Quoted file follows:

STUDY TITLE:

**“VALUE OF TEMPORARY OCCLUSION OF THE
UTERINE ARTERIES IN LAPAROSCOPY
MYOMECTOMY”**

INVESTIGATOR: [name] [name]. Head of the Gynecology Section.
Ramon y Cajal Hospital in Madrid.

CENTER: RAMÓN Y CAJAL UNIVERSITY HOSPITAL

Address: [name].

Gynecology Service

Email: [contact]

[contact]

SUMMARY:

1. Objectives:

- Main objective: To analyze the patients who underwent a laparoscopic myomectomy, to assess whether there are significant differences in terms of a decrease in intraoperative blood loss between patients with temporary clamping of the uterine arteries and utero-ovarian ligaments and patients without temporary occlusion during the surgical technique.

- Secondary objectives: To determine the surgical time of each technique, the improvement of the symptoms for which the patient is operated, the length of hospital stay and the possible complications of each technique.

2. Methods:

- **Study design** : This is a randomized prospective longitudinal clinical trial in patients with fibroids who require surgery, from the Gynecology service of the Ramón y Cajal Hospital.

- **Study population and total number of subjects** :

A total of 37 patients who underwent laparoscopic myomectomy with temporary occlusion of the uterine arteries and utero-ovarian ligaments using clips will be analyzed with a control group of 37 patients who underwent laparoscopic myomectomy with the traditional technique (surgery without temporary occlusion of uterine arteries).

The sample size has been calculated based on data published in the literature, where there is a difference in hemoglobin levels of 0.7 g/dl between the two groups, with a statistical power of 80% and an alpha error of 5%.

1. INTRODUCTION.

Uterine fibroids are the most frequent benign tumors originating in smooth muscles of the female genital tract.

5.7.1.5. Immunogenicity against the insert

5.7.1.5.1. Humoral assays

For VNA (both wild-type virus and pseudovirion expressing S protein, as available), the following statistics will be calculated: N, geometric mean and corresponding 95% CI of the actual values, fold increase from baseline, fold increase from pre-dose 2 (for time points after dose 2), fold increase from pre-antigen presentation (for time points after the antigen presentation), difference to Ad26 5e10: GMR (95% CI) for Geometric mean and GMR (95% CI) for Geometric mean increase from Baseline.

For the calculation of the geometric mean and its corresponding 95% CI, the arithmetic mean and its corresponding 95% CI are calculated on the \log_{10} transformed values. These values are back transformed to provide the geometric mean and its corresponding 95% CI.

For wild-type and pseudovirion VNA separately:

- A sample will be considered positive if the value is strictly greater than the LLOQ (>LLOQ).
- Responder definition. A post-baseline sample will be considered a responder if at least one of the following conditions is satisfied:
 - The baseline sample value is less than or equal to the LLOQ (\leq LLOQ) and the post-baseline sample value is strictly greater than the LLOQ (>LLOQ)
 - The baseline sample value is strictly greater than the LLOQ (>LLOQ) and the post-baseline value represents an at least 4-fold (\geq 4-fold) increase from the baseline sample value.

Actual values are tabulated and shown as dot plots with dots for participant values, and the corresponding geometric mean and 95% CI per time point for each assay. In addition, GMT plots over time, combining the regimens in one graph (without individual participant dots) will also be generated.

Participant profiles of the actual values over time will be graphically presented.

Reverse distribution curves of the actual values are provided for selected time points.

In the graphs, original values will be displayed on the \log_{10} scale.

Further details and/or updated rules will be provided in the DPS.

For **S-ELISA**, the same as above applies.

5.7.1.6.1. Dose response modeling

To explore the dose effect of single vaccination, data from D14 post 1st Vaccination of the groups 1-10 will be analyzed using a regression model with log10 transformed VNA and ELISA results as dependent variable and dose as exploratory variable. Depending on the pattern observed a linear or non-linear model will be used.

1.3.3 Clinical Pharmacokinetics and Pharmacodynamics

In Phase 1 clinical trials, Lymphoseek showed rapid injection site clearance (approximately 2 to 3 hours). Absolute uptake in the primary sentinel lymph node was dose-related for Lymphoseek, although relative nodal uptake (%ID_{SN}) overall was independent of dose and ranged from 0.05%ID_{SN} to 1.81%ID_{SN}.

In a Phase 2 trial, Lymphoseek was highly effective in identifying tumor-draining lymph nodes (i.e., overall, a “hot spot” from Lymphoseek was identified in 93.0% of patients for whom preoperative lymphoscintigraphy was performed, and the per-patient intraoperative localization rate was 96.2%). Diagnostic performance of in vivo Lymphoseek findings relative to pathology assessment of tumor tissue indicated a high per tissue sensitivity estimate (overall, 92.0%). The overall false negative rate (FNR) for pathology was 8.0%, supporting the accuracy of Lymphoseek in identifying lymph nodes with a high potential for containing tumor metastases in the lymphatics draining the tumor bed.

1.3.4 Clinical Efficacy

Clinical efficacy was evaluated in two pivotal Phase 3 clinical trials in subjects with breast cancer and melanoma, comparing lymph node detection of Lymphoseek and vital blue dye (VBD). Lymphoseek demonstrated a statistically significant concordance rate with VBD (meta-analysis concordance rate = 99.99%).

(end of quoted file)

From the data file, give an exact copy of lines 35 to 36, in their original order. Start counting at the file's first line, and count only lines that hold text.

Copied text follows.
In the graphs, original values will be displayed on the \log_{10} scale.

Further details and/or updated rules will be provided in the DPS.